Years ago, when I was studying Gerontology, I had a professor who taught a class called “Ageing and the Law”. I can’t remember his name, but I remember a number of things he said as he was older himself and he dropped tiny pearls of wisdom (or truth bombs- depending on your perspective) at virtually every lecture.
Once he said, “Every person has a chronological age and the age that they would say they were if they didn’t look in the mirror. Often, you will find that these two ages are different. If you don’t believe me, go ask some people and see what they say”. At the time I was working in three separate subsidised housing complexes and had access to about 900 older people. I decided to test my professor’s theory and ask some of the residents the question. It. Was. Amazing.
To one very conservative older lady, I asked “How old would you say you were if you didn’t look in the mirror?” She closed her eyes, took a deep breath and smiled like I hadn’t seen before and chuckled. She said “I’d say I was 22. The boys would come home on leave (from the war) and we’d go down to meet them and then we’d go out and dance. We’d just dance and dance and dance. Those were the best times.”
To an older man I asked the same question. His face changed and brightened as he told me that when he closed his eyes he felt 19- when he was just starting out in the world and it was open to all possibilities.
I asked the question any number of times and it was always the same, the age that people feel is quite often not their chronological age. This isn’t to discount people’s life experiences that make up who they are, rather, that what is on the outside is not the whole truth of a person. Maybe you’ve had the experience of truly seeing someone for who they are and not for their physical limitations or ‘old’ appearance. If you work in aged care, this may be one of the things you find most valuable in your work.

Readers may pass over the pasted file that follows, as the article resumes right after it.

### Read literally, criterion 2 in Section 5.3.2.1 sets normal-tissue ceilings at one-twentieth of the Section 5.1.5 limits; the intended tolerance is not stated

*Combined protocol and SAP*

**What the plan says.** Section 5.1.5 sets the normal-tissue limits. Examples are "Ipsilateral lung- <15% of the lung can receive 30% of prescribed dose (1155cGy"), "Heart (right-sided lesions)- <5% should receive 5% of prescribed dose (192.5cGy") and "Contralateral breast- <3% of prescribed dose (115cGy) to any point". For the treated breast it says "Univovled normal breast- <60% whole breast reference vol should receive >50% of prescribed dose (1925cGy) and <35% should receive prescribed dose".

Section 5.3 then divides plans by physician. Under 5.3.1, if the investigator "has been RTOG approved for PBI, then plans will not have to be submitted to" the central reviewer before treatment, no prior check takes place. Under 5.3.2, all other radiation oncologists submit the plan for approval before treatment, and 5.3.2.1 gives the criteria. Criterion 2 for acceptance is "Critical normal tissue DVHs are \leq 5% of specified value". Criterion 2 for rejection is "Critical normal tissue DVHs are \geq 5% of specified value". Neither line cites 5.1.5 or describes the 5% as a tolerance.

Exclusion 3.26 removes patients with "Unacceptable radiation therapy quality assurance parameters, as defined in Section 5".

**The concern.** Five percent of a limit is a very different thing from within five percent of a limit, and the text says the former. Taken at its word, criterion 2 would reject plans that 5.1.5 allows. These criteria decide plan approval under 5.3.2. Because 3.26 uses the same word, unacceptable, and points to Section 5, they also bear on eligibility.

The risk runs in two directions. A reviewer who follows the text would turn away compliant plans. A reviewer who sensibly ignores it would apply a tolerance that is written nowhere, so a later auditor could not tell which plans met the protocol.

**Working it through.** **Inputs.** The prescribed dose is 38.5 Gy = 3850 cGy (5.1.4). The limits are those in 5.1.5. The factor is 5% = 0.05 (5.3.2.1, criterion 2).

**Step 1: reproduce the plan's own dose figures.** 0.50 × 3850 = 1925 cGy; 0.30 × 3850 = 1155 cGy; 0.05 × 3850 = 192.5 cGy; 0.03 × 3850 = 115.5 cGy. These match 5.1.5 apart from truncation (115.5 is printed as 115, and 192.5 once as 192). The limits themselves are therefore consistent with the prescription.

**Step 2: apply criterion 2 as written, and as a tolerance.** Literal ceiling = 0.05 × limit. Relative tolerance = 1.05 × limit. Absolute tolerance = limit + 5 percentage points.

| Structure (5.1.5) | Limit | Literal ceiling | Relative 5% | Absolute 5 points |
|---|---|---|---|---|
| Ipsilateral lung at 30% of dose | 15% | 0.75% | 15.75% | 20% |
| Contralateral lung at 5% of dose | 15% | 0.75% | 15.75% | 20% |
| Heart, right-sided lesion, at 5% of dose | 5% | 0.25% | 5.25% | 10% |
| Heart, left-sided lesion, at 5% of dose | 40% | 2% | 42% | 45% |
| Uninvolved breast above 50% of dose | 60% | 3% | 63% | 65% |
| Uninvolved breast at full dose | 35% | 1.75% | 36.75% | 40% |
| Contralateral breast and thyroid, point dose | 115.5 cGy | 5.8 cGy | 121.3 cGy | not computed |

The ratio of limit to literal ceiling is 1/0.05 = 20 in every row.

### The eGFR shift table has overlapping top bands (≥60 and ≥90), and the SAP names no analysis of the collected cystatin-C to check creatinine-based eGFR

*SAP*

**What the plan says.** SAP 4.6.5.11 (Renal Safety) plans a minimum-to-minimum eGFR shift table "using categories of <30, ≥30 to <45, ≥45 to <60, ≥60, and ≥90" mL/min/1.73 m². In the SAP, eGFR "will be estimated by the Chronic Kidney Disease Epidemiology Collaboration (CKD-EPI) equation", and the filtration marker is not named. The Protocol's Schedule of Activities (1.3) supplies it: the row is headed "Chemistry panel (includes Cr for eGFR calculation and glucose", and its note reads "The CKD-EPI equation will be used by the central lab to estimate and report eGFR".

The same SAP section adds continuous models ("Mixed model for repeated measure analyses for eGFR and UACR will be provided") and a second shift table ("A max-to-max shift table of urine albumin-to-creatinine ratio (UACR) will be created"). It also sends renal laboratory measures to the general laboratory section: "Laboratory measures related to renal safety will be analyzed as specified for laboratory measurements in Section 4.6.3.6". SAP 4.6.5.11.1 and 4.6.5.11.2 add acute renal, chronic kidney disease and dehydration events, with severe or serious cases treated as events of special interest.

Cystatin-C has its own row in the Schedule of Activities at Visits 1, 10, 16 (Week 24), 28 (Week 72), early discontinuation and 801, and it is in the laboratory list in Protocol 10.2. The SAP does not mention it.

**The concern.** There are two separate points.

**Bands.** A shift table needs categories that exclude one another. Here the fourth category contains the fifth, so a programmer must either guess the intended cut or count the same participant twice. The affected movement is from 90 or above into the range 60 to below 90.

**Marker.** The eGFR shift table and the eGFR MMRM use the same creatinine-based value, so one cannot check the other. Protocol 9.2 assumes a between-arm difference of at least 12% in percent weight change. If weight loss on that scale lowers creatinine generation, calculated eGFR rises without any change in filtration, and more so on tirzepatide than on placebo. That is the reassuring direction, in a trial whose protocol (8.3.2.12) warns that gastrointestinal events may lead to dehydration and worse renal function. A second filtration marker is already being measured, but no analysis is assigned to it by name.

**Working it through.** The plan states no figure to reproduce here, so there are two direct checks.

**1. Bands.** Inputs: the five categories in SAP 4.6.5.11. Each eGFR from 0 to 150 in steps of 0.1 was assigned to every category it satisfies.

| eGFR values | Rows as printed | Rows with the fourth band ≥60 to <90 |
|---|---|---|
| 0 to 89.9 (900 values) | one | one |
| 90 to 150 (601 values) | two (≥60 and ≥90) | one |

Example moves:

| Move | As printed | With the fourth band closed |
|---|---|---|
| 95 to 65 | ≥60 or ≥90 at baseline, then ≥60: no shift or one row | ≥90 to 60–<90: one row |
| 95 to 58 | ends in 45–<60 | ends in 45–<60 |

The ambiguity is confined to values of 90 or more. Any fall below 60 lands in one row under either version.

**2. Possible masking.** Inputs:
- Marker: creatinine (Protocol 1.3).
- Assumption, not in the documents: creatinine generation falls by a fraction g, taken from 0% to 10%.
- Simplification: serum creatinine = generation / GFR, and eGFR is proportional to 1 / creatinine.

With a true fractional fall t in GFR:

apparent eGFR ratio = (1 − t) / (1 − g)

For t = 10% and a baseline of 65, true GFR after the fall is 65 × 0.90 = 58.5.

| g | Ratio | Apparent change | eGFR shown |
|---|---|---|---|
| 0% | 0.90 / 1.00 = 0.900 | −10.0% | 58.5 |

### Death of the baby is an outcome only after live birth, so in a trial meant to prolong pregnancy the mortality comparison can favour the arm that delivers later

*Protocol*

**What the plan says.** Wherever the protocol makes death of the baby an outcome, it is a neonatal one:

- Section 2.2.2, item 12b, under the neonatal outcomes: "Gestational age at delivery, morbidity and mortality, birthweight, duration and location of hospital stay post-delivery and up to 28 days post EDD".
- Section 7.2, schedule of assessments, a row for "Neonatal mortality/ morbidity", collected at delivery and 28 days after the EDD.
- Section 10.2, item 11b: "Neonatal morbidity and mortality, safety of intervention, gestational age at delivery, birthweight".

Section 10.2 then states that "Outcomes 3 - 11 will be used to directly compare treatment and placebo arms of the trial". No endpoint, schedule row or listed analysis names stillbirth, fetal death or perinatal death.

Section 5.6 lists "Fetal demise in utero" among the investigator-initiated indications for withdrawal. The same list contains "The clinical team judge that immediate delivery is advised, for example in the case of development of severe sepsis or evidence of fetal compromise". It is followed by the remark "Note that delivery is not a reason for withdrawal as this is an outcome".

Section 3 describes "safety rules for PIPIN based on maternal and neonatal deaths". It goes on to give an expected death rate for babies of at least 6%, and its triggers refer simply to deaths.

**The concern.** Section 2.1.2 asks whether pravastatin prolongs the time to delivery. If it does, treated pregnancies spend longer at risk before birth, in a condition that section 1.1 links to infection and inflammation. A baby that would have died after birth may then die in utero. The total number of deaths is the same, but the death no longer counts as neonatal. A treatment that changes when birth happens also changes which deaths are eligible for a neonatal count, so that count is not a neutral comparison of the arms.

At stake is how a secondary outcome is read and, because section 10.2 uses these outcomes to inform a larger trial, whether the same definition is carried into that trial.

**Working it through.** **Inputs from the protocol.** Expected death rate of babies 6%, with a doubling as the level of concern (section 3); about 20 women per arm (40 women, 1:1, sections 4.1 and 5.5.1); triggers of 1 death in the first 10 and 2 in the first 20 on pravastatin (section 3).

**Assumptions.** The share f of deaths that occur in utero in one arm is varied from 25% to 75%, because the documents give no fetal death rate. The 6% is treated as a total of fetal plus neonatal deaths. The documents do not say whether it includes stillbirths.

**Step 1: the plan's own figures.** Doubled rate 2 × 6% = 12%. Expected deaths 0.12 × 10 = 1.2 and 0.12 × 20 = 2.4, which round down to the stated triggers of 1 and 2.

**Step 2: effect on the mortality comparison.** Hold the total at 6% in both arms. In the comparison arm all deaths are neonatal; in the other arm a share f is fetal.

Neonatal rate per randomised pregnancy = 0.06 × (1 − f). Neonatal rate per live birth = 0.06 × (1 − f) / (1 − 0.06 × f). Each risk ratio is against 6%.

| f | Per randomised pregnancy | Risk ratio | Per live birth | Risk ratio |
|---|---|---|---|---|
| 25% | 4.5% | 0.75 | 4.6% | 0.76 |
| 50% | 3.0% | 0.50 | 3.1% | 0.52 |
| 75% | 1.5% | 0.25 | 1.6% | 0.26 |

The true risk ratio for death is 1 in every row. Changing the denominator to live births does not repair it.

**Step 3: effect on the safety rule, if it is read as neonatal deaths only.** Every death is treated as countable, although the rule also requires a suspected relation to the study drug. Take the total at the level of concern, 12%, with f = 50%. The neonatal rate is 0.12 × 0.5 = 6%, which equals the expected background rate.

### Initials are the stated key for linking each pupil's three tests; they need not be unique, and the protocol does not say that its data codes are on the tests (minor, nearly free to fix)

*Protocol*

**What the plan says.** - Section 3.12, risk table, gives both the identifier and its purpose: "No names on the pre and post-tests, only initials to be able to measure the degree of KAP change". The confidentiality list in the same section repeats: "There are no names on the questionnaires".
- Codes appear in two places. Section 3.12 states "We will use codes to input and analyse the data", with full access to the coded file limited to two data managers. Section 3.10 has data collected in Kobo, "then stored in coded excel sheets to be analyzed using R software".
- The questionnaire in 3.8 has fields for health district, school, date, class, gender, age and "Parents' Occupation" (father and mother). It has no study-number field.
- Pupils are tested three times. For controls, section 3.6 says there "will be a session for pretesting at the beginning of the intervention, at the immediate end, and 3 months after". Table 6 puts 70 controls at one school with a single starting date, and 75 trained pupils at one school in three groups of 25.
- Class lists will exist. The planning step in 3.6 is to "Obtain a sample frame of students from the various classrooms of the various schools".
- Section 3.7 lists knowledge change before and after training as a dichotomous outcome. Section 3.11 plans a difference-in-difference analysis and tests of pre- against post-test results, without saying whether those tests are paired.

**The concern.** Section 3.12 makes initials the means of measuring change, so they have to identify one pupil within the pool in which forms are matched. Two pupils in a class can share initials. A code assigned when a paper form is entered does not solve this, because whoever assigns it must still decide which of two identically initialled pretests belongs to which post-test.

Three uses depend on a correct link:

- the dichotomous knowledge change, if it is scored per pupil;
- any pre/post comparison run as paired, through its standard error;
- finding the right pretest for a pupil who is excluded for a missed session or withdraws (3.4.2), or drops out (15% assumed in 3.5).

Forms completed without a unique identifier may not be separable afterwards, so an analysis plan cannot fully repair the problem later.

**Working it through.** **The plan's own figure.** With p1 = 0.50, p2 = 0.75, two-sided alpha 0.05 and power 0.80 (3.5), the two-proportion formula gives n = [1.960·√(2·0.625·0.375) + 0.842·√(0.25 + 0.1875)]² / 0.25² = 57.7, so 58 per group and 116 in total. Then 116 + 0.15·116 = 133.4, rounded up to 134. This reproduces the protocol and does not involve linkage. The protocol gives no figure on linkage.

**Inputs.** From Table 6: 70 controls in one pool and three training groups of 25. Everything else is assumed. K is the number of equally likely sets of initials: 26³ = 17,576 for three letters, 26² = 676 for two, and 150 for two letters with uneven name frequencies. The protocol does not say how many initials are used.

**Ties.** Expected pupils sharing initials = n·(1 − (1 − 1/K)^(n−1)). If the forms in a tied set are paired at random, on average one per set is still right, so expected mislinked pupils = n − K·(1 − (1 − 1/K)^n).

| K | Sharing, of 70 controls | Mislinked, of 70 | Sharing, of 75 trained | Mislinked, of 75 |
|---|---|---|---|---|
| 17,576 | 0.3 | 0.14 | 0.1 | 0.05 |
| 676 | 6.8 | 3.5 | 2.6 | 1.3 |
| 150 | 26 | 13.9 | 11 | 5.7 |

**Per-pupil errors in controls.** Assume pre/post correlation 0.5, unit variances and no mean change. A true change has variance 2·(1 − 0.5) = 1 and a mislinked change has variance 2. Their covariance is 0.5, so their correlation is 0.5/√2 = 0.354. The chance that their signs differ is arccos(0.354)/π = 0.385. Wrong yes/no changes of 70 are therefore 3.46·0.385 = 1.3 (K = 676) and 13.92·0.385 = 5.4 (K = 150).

As aged care reform marches on and we talk about ‘care’, levels of support, assessment and registered providers, perhaps it’s time to think about older people as…people. People who feel largely the same as they did at a particular point in time before they had limitations-before they required support. Perhaps it’s also a time to recognise that older people have rich life experience and are a growing part of the social capital we have available.
As providers of aged care, how can we tap into the knowledge and experience of older people to help us in supporting them as they age? It’s worth having the conversation and really listening to what is important and ideas about how it can happen.
If we are lucky, we will grow old, and will be able to offer to those who would listen, the enthusiasm of the age we feel, combined with the experience of the years we have lived.
Go on. Close your eyes. How old would you be if you hadn’t looked in the mirror this morning?